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Tribes’ Moving Forward On Long-Term Plan To Reduce Lake Trout In Flathead Lake
Posted on Friday, October 20, 2017 (PST)

A native bull trout decline in Montana’s Flathead Lake is directly related to the rise of an introduced and non-native species, the lake trout that have inundated the reservoir that backs up behind Hungry Horse Dam.

 

The process to control the population of lake trout began with a Fisheries Management Plan in 2000, with the hopes of also seeing a corresponding rise in the bull trout population.

 

It has now entered a stage in the harvest of lake trout that includes gillnetting -- and a new business for the Confederated Salish and Kootenai Tribes, according to Barry Hansen of the Confederated Tribes.

 

He gave an overview of the tribes’ program to remove lake trout from the reservoir on the South Fork of the Flathead River at the Northwest Power and Conservation Council’s Fish and Wildlife Committee last week, October 12, in Columbia Falls, Montana.

 

Bull trout were listed as threatened by the U.S. Fish and Wildlife Service under the federal Endangered Species Act in June 1998.

 

That removal effort includes increased angling, allowing a limit on lake trout of 100 per day per angler, a fishing derby known as Mack Days, and now a business in which the tribes gillnet for the trout and sell frozen fillets of both lake trout and whitefish in nearby markets and online.

 

Mack Days began in 2002 and recreational angling continues to be an important component of the tribes’ goal to remove 143,000 lake trout every year. That’s a number that biological modeling suggests would allow the bull trout population to rebound, Hansen said.

 

The tribes don’t intend to fully eradicate lake trout, but instead hope to bring the numbers to a point where the bull trout population can rebuild.

 

In one fishing contest, 10 of the anglers caught over 14,000 lake trout. However, only in 2012 and 2015 did the total catch, spring and fall, exceed 50,000 fish, far below the tribes’ annual goal

 

In 2014, the number of fish caught just through angling “hit a plateau and we determined the best tool to expand the harvest is gillnetting,” Hansen said. The tribes’ purchased a gillnet boat and began using it that year.

 

Still, the catch by gillnets was only a little less than 50,000 fish and so the tribes have contracted to have another larger gillnet boat built. Of the 48,617 fish caught with the nets, just 39 were bull trout, so bycatch from netting the fish is low.

 

They use the gillnets only in the southern half of the lake, near reservation facilities, so that they can bring the netted fish to a facility where they filet the fish, freeze them and deliver them to markets.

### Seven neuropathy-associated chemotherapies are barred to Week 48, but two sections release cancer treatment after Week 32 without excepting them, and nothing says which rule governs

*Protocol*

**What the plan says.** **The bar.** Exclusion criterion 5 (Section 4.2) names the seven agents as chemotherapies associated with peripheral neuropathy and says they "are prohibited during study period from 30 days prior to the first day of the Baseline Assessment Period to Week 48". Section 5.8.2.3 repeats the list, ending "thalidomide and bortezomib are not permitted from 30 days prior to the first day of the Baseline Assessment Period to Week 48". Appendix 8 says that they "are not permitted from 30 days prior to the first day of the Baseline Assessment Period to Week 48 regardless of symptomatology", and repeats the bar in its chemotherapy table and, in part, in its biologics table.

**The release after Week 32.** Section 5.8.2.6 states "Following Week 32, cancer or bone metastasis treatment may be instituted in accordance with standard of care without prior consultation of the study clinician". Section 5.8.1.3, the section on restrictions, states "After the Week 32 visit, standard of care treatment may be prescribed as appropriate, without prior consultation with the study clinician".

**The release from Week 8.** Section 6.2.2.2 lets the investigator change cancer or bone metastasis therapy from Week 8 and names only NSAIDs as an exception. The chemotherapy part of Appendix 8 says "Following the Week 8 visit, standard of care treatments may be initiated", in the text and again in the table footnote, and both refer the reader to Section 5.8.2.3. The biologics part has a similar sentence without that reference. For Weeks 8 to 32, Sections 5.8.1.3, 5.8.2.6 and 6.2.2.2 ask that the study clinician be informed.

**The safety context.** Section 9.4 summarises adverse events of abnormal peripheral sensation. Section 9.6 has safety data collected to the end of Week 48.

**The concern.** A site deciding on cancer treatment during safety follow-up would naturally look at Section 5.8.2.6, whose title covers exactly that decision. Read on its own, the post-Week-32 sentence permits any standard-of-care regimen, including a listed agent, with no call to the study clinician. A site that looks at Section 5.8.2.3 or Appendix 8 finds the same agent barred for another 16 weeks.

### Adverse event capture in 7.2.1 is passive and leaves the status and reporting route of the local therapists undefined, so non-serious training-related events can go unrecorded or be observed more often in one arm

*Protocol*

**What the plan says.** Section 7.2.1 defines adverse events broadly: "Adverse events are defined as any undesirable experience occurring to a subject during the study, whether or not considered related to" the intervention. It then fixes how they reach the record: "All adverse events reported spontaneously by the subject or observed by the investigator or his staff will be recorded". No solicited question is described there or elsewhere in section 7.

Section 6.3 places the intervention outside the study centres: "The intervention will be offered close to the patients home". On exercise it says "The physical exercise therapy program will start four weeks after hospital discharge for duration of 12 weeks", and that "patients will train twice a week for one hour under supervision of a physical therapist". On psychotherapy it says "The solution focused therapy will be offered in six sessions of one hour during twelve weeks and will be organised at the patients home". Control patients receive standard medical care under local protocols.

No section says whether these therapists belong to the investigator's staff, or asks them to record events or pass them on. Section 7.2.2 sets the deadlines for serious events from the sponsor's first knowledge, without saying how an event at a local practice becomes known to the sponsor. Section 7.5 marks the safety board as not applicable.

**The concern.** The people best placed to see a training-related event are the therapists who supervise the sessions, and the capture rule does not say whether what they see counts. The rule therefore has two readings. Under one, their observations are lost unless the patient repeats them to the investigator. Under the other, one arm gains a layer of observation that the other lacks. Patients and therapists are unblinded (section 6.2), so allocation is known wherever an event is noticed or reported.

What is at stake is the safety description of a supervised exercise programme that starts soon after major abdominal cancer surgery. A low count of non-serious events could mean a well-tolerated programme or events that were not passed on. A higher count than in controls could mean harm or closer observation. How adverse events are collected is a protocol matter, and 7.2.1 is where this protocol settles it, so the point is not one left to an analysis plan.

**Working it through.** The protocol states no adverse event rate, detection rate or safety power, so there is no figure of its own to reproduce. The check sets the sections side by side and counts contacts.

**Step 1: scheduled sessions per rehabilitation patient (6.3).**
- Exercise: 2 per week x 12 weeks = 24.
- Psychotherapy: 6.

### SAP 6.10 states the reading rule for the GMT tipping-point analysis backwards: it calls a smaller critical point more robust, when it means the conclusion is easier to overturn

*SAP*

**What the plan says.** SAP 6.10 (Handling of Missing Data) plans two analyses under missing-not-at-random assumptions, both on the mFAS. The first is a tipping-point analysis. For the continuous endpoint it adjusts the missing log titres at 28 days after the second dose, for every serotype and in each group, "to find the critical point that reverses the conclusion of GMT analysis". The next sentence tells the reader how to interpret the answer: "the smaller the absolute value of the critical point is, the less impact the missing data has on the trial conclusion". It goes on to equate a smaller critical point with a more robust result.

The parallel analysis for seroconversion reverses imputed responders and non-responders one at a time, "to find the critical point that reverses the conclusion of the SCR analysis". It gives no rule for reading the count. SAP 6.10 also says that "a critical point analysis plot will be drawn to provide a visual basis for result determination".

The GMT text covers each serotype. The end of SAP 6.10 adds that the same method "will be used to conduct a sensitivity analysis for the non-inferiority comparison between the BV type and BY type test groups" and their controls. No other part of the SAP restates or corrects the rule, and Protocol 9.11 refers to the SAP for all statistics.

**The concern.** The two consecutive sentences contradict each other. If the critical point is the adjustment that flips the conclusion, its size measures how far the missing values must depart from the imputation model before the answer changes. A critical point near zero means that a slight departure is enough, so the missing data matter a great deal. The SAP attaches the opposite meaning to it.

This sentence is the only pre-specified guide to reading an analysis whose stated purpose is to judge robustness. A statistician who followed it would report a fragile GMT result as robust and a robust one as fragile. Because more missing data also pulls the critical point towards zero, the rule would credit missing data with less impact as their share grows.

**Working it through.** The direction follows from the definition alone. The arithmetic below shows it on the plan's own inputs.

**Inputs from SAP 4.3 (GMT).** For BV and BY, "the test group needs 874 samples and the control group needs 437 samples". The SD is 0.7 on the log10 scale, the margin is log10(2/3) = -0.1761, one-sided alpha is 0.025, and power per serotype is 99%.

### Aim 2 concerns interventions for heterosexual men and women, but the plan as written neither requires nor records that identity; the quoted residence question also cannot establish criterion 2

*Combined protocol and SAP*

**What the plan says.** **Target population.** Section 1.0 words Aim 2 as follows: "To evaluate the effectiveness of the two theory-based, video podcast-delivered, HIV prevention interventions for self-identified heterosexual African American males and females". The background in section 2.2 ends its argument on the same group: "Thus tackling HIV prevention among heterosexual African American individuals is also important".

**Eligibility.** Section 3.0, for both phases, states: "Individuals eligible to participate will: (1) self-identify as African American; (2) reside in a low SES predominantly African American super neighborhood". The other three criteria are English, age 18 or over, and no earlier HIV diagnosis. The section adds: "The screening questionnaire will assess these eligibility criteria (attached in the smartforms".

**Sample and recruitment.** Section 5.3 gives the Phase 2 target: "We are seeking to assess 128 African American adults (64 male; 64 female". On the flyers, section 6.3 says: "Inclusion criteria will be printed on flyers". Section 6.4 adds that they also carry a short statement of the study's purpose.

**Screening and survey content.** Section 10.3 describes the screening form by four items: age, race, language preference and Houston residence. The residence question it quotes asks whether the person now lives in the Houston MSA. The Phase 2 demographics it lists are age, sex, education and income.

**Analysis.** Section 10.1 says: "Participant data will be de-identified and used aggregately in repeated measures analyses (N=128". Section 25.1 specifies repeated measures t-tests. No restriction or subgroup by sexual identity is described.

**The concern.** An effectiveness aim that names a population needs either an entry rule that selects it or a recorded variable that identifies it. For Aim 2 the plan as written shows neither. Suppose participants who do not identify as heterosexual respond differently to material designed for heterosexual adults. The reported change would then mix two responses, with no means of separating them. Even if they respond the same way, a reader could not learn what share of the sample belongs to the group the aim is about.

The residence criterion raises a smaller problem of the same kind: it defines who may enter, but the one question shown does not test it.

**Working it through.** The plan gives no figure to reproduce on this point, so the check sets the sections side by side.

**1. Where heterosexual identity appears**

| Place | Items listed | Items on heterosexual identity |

Still, anglers are important to the lake trout reduction program, Hansen said.

 

“The anglers have bought into it,” Hansen said. “They complement us because they are able to catch smaller fish than we can with the nets, as the nets tend to catch juvenile bull trout if the mesh is too small.”

 

The overall effort appears to be working, according to an October 10 Council blog by John Harrison at www.nwcouncil.org

 

“The lake trout population estimates are now beginning to trend downward,” Hansen said. “This is indicative of the early stages of a successful mitigation program.”

 

However, he added at the Council meeting, although “the early signs say the program has been effective on lake trout, there is no hard data to show that the native fish are responding, but that should change with enough time.”

 

The tribes have the equipment and staff for a successful, long-term program, but consistent funding over time is a concern, Harrison’s blog said.

 

“To do this kind of work we need a stable, long-term source of funding, and so we resolved to make this lake trout removal pay for itself,” Hansen said. “We are now marketing and selling lake trout to help pay for the program.”

 

Lake trout and whitefish filets are packaged and frozen and sold in grocery stores and online through a tribal business called Native Fish Keepers, Inc.

 

Also see:

 

--CBB, August 12, 2016, “Tribes’ Efforts Reducing Non-Native Lake Trout In Flathead Lake,” http://www.cbbulletin.com/437296.aspx

 

--CBB, May 16, 2014, “Salish/Kootenai Tribes Pull 5,232 Lake Trout From Flathead Lake In Initial Gill-Netting,” http://www.cbbulletin.com/430810.aspx

 

--CBB, March 14, 2014, “Tribes Publish EIS On Gill-Netting 30,000 Lake Trout In Flathead Lake To Increase Native Trout,” http://www.cbbulletin.com/430011.aspx

 

--CBB, January 10, 2014, “To Aid Listed Bull Trout, Limits Removed On Trophy Size Lake Trout In South Flathead Lake,” http://www.cbbulletin.com/429470.aspx

 

--CBB, October 25, 2013, “Spawning Surveys In Flathead River Tributaries Show Bull Trout Rebound, Stable Population,” http://www.cbbulletin.com/428824.aspx

 

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